That sentiment seemed to resonate with the audience, too. And not just because it’s a city of cheap rent, like-minded communities, and legendary magazine shop Do You Read Me?!. For Il Paradiso’s Andreas Wellnitz, Germany’s rich publishing history has been a key inspiration, and working with Zeit Magazin for years has fueled his love of beautifully designed printed matter.
Flaneur founder Ricarda Messner described how she began the magazine as a way to reconnect with her home city, having left for a few years and then come back. The weekly newsletter, or “email magazine” Cee Cee was inspired by the overwhelming number of independent cafes, shops, restaurants, and galleries springing up around Berlin, and its weekly list of recommendations a way of covering the city’s energetic, constantly evolving cultural activities.
Get a group of self-publishers together, and the talk inevitably creeps towards distribution. Flaneur’s Messner and Berlin Quarterly’s Cesare Alemanni both discussed how they sometimes listed themselves as a book; for Flaneur, this especially helps lower distribution costs in France.
Alemanni enjoys his magazine’s bookish qualities—the printed publication swaps hands and gets lost in second-hand bookshops, preserved on bookshelves for years to come. Yet, as Sophie Lovell of Uncube pointed out: “The internet never forgets. A magazine is safer online than in print.” Lovell described how the archive of back-issues keeps the contents of an Uncube issues alive, and how it’s fascinating to watch the number of readers of an old issue continue to grow after a new issue has been released.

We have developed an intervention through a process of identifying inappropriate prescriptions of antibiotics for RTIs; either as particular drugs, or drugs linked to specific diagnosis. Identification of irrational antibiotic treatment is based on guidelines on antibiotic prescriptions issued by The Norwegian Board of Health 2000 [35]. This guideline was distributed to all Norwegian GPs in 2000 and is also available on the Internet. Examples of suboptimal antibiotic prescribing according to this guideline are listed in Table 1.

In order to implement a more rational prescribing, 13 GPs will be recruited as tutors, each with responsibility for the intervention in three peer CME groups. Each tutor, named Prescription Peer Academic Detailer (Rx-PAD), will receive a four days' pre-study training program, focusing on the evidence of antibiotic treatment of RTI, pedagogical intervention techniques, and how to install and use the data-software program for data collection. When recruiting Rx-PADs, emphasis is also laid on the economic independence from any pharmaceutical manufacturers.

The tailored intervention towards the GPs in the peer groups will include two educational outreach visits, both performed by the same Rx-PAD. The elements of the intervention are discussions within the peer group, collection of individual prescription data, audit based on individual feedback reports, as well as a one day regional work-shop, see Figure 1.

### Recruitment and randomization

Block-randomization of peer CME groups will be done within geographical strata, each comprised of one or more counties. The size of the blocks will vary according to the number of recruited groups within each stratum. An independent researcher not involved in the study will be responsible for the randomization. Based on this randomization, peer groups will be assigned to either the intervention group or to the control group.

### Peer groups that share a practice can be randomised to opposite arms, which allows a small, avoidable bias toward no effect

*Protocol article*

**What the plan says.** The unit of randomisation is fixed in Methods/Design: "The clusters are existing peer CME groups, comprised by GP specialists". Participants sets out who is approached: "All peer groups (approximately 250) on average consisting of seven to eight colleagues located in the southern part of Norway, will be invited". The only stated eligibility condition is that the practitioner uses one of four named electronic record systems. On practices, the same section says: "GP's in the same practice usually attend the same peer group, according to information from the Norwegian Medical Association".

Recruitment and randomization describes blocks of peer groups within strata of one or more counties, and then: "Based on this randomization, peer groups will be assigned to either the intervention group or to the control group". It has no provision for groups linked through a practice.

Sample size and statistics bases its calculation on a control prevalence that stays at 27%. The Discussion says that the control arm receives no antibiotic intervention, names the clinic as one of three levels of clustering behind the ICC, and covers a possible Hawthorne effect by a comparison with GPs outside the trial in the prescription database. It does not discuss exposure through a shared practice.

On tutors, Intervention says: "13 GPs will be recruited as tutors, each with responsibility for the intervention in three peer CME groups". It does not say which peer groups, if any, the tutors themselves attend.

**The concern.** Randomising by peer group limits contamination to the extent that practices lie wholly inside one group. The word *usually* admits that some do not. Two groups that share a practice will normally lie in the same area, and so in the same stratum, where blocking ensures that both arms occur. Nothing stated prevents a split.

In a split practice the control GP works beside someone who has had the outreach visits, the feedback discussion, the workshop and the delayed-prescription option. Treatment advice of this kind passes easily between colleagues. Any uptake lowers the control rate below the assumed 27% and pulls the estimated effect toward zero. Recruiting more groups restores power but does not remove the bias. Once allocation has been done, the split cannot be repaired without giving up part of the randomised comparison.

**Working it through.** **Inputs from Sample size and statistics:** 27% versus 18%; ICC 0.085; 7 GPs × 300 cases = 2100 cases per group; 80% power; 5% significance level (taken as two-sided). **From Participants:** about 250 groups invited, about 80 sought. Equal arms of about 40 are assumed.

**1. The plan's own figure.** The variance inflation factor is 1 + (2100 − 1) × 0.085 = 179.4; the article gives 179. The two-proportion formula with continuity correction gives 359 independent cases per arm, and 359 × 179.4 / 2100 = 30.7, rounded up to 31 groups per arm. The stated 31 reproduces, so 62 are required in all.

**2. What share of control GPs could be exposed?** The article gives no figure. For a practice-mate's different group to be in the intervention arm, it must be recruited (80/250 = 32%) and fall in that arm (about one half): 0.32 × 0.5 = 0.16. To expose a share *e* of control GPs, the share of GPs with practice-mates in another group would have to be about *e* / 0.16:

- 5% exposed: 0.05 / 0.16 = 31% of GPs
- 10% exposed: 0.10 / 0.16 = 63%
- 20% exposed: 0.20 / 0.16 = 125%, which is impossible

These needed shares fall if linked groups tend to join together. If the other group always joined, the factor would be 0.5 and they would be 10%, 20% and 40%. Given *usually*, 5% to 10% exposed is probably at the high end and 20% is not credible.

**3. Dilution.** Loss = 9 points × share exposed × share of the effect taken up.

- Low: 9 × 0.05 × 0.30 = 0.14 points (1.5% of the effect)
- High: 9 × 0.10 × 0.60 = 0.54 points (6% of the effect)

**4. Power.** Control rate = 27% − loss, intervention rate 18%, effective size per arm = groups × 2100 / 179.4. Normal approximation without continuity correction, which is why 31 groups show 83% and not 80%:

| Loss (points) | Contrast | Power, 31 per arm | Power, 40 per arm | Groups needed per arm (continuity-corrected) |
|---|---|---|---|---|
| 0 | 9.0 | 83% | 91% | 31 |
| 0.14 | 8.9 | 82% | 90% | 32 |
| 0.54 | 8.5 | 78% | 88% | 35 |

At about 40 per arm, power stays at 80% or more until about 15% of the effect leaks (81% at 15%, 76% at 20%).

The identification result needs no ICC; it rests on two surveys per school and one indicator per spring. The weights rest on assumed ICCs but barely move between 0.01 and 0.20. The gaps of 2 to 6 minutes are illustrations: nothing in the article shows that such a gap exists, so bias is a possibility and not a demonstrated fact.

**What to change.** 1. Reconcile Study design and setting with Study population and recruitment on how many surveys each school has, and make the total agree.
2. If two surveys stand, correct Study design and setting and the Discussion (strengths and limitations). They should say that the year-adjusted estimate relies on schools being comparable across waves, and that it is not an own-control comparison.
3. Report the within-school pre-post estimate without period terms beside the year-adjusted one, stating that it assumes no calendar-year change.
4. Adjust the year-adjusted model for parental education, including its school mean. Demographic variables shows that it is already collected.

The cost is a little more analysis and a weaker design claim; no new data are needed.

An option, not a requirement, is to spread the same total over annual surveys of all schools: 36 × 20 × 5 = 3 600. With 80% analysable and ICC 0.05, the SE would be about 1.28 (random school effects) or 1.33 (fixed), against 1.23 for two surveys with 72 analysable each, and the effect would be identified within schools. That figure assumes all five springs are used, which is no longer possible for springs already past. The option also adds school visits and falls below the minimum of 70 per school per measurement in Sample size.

At the end of the talk, a particularly thoughtful audience question caught my attention and echoed something I’ve been wondering for a while. She flagged how a lot of new magazines center around a specific place or geographical location, and although this isn’t true for all of the speakers (Uncube is an architecture magazine and Berlin Quarterly a literary one not necessarily anchored by place), the question was interesting. She pointed out that when mono.kultur started, magazines focused on people (like Fantastic Man). Now, magazines often focus on place, even if it’s just an occasional theme. This abstractly ties back to Kai von Rabenau’s point about the internet and the self-publishing boom, that a sense of place seems more vital than ever to combat the displacement felt after a day spent nowhere and everywhere online.
At the panel von Rabenau referred to the mono.kultur project as “the ultimate fanzine,” in the sense that they get to speak intensely with heroes and then design an entire publication around them. When I ask von Rabenau what’s next, he enigmatically alluded to a new issue soon, with the interviewee remaining a secret for now. mono.kultur delight in innovation and intervention, and they’ve got their fingers on the pulse. Case in point: the Sissel Tolaas issue that contained 12 scents inside, and another on Ai Weiwei released just before he rose to staggering heights of art stardom. Miranda July, James Nachtwey, Brian Eno, Dave Eggers, Kim Gordon, Chris Ware—their list of fascinating interviewees is endless. Yet von Rabenau doesn’t dwell on any of this; the team have their eyes fixed on the next 10 years rather than the last. The when, more than the then.